• Erasmus Student Charter – this describes both RGU’s and the student's responsibilities under the Erasmus+ Programme.
  • A Grant Agreement – this contains the rules and obligations of the funding. This includes the dates on which the grant has been calculated and the amount in EUROs (not sterling). The student has to sign and return this to the International Exchanges Manager. NB It is imperative that students sign this BEFORE they go on study abroad. Failure to sign and date the Grant Agreement before the study period will result in students being ineligible for funding.
  • If they are a UK national, an application form for a second EHIC and a letter to present to the NHS to confirm the details of the student's study abroad details. (See the "Welfare" for further information)
  • An Attendance Certificate – students have to have this signed by a representative of their host institution both when they arrive, and when they leave and return it to the International Exchanges Manager by email. This is important for all exchange students to ensure their period abroad is officially recognised. Additionally, for Erasmus students, this is important as the grant is calculated on actual dates. If there is a difference between the dates in the student's Grant Agreement and the Attendance Certificate, this may result in an increase or decrease in the amount of funding they are entitled to.
  • A Contact Details Form – this is to ensure that we have a correct address where the student can be contacted. They have to sign and return this to the International Exchanges Manager by email.
  • A Student Travel Information Card – students should carry this with them at all times on their study period/work placement abroad as this provides contact details for Medical Assistance, Travel Advice and Support and handy hints. If they lose it, they should inform the link to Study Abroad Team who will arrange for a replacement to be posted to them.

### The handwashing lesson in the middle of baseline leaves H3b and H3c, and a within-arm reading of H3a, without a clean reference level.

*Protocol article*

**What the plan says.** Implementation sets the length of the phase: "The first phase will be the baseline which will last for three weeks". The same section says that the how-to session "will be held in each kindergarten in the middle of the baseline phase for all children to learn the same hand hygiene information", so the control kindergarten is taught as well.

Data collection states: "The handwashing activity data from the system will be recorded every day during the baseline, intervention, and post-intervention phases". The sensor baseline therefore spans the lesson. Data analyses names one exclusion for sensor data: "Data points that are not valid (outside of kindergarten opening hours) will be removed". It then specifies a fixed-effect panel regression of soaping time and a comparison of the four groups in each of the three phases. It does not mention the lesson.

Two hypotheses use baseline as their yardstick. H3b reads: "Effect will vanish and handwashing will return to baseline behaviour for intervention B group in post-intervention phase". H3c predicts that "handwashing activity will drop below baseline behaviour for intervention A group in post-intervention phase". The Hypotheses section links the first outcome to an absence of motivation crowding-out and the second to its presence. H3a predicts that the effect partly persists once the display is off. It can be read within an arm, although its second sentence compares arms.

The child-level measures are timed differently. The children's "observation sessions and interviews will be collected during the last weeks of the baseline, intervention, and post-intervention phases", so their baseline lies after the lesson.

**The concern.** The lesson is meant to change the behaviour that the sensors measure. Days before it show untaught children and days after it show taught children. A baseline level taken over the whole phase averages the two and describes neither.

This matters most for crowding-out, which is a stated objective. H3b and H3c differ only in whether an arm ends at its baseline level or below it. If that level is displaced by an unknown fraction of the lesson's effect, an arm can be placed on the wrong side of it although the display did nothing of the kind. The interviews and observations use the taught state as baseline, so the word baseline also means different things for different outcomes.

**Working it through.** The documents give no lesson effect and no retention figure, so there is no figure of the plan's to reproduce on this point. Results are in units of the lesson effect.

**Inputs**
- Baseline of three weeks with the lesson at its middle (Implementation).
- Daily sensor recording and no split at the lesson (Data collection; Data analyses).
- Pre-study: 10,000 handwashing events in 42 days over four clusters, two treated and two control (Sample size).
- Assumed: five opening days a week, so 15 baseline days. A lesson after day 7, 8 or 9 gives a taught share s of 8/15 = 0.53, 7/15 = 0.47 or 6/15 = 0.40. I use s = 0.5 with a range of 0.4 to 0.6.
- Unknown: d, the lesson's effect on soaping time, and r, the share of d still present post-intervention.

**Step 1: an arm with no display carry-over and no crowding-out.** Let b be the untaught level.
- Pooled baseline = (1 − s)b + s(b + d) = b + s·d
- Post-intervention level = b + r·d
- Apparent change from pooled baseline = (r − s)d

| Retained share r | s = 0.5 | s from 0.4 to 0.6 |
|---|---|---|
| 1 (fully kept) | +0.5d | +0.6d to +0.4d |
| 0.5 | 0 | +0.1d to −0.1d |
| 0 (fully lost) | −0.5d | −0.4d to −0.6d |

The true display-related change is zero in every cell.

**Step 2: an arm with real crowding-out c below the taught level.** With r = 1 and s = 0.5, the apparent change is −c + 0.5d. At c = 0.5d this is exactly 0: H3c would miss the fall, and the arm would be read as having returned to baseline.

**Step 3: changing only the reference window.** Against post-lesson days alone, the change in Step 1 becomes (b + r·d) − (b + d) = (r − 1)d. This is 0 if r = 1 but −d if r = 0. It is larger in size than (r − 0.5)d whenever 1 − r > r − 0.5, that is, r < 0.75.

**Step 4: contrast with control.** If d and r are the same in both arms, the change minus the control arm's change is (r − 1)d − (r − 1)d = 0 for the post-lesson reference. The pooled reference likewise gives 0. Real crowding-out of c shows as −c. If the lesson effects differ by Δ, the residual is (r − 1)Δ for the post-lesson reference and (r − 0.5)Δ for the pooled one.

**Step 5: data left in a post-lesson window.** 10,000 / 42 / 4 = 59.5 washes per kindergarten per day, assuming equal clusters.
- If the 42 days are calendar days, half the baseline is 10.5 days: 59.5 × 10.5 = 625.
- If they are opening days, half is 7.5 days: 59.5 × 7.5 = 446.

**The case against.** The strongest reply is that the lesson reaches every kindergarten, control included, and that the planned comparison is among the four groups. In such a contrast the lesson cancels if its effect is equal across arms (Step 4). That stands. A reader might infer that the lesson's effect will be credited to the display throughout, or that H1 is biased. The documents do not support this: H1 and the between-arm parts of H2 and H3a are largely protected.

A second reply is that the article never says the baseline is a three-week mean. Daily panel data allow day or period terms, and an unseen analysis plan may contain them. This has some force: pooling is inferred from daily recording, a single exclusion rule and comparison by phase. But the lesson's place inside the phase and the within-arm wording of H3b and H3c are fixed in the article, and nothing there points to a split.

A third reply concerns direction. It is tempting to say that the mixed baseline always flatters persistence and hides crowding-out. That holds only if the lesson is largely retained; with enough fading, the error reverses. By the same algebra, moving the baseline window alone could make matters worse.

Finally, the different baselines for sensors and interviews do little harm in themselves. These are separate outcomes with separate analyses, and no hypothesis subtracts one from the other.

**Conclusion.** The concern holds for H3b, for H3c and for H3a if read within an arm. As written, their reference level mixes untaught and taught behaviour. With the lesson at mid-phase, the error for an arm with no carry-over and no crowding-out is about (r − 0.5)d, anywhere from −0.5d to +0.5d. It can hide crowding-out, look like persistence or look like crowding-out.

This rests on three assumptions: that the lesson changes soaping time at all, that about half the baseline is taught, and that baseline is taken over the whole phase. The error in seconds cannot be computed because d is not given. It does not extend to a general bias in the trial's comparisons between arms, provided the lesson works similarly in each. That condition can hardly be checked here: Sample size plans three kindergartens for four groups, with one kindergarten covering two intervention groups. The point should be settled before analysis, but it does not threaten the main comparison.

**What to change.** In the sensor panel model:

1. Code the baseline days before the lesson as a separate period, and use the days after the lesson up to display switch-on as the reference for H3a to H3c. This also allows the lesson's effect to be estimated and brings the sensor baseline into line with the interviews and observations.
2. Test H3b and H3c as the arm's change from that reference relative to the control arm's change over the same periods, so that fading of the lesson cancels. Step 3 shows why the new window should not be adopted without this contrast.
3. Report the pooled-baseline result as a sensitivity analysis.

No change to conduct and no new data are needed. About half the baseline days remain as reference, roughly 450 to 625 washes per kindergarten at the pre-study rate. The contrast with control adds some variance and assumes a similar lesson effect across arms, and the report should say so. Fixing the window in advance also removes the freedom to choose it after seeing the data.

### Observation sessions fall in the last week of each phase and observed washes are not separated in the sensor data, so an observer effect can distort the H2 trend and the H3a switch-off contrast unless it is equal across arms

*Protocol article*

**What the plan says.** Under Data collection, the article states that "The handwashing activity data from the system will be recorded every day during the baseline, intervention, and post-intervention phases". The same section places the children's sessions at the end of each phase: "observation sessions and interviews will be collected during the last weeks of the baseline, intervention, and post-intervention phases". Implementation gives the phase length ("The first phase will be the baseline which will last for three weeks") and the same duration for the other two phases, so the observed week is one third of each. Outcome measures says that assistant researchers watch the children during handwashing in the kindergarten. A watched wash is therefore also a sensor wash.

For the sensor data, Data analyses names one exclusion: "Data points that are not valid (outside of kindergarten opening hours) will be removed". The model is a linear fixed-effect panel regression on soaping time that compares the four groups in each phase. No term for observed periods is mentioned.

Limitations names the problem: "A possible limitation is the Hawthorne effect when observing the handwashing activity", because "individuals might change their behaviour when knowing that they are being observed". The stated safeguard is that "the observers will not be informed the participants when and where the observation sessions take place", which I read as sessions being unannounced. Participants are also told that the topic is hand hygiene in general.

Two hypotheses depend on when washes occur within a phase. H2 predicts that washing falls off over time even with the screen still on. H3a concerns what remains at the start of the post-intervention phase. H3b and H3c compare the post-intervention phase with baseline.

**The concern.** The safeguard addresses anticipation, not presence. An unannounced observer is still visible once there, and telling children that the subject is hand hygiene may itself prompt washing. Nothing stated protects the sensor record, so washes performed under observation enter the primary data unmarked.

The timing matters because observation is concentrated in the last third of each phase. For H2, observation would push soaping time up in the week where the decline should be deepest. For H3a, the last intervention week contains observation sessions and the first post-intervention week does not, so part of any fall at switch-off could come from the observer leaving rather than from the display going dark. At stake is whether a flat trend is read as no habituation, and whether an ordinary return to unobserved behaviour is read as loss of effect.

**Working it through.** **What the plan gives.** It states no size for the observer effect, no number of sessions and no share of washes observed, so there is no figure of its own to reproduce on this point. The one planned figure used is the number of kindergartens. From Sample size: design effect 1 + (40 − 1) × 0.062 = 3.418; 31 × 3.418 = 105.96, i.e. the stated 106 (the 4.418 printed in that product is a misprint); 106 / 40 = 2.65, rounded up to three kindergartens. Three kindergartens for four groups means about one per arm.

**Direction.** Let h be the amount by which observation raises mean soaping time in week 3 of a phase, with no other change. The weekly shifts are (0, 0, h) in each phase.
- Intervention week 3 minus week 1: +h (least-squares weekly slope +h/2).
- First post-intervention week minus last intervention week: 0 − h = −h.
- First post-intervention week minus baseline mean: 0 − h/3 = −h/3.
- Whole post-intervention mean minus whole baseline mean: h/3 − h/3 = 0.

• These are usually posted in hard copy.

Do students going on overseas exchange have to complete any paperwork?

Students going abroad on an overseas exchange will receive the following from the International Exchanges Manager.

  • An International Exchange Agreement - students are asked to sign this to confirm that they will abide by all necessary rules and regulations and also that they will inform relevant staff if they decide to withdraw from study abroad.
  • An Attendance Certificate – students have to have this signed by a representative of their host institution both when they arrive, and when they leave. This is important for all exchange students to ensure their period abroad is officially recognised..
  • A Contact Details Form – this is to ensure that we have a correct address where the student can be contacted. They have to sign and return this to the International Exchanges Manager.